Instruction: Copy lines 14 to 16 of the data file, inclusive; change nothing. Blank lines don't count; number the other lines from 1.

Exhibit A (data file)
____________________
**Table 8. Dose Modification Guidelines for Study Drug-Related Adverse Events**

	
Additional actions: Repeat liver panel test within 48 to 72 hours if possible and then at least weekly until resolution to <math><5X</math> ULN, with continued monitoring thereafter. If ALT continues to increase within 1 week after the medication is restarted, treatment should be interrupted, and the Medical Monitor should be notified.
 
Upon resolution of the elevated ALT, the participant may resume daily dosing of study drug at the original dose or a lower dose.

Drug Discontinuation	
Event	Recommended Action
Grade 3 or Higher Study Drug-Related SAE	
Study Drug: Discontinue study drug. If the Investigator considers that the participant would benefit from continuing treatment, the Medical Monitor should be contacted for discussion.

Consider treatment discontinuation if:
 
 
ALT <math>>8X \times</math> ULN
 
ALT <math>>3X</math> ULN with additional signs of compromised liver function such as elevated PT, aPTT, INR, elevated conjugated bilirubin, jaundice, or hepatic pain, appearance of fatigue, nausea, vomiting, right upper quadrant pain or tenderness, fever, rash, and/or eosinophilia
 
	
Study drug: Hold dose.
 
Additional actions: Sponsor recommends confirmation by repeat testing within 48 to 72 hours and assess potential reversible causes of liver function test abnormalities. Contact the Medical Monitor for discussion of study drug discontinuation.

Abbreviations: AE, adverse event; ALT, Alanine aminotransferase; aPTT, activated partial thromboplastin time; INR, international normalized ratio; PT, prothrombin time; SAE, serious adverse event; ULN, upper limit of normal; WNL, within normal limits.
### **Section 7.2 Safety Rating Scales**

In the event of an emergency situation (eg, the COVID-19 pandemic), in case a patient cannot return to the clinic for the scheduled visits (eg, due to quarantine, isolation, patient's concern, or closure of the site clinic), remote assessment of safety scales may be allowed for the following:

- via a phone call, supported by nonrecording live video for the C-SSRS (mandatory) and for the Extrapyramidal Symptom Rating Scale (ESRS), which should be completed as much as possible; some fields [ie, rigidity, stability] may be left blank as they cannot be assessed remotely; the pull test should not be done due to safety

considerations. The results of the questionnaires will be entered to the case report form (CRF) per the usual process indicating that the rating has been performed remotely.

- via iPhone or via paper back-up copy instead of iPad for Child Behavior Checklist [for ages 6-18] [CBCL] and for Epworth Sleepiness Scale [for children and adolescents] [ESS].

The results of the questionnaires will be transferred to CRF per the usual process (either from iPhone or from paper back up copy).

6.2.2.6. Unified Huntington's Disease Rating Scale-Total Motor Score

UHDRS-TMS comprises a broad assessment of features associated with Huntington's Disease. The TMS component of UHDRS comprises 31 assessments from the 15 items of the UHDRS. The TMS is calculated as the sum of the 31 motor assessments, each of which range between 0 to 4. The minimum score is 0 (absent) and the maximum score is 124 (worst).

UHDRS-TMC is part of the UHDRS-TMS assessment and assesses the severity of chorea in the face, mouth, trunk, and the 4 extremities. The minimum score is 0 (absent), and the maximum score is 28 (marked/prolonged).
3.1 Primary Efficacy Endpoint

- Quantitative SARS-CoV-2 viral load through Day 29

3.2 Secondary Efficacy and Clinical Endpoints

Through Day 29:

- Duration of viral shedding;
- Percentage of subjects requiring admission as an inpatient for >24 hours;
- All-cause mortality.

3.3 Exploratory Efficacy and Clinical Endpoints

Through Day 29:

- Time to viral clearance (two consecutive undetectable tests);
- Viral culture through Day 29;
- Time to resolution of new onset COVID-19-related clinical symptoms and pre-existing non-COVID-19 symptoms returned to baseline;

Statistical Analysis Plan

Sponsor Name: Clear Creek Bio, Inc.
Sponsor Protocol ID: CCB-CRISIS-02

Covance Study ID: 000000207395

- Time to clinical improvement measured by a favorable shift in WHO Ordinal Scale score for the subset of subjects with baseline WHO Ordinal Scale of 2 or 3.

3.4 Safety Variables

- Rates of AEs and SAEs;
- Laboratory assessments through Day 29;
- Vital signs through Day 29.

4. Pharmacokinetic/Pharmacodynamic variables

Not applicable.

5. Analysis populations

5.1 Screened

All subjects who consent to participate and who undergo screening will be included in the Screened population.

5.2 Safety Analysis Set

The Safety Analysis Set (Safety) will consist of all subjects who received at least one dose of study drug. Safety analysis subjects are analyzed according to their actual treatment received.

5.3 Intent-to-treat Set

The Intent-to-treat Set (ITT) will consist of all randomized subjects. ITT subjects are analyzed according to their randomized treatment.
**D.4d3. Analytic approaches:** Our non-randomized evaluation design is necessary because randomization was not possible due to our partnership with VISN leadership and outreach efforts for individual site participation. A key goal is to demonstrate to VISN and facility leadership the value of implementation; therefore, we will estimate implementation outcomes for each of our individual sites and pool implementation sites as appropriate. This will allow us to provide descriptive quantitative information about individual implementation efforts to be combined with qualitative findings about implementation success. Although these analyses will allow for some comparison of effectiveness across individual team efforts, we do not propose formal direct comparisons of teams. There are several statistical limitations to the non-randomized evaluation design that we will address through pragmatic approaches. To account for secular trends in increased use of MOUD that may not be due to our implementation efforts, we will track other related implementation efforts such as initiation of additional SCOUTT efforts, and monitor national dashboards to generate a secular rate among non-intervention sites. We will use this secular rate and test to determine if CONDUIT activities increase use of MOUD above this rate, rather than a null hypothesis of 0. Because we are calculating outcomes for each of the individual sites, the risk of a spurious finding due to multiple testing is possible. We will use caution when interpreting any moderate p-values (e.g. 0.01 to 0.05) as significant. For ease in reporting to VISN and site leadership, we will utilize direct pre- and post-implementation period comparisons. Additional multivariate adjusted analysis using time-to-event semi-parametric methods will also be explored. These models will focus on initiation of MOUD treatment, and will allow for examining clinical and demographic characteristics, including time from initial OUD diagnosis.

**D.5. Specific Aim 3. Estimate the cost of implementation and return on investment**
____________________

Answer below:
### **Section 7.2 Safety Rating Scales**

In the event of an emergency situation (eg, the COVID-19 pandemic), in case a patient cannot return to the clinic for the scheduled visits (eg, due to quarantine, isolation, patient's concern, or closure of the site clinic), remote assessment of safety scales may be allowed for the following:

- via a phone call, supported by nonrecording live video for the C-SSRS (mandatory) and for the Extrapyramidal Symptom Rating Scale (ESRS), which should be completed as much as possible; some fields [ie, rigidity, stability] may be left blank as they cannot be assessed remotely; the pull test should not be done due to safety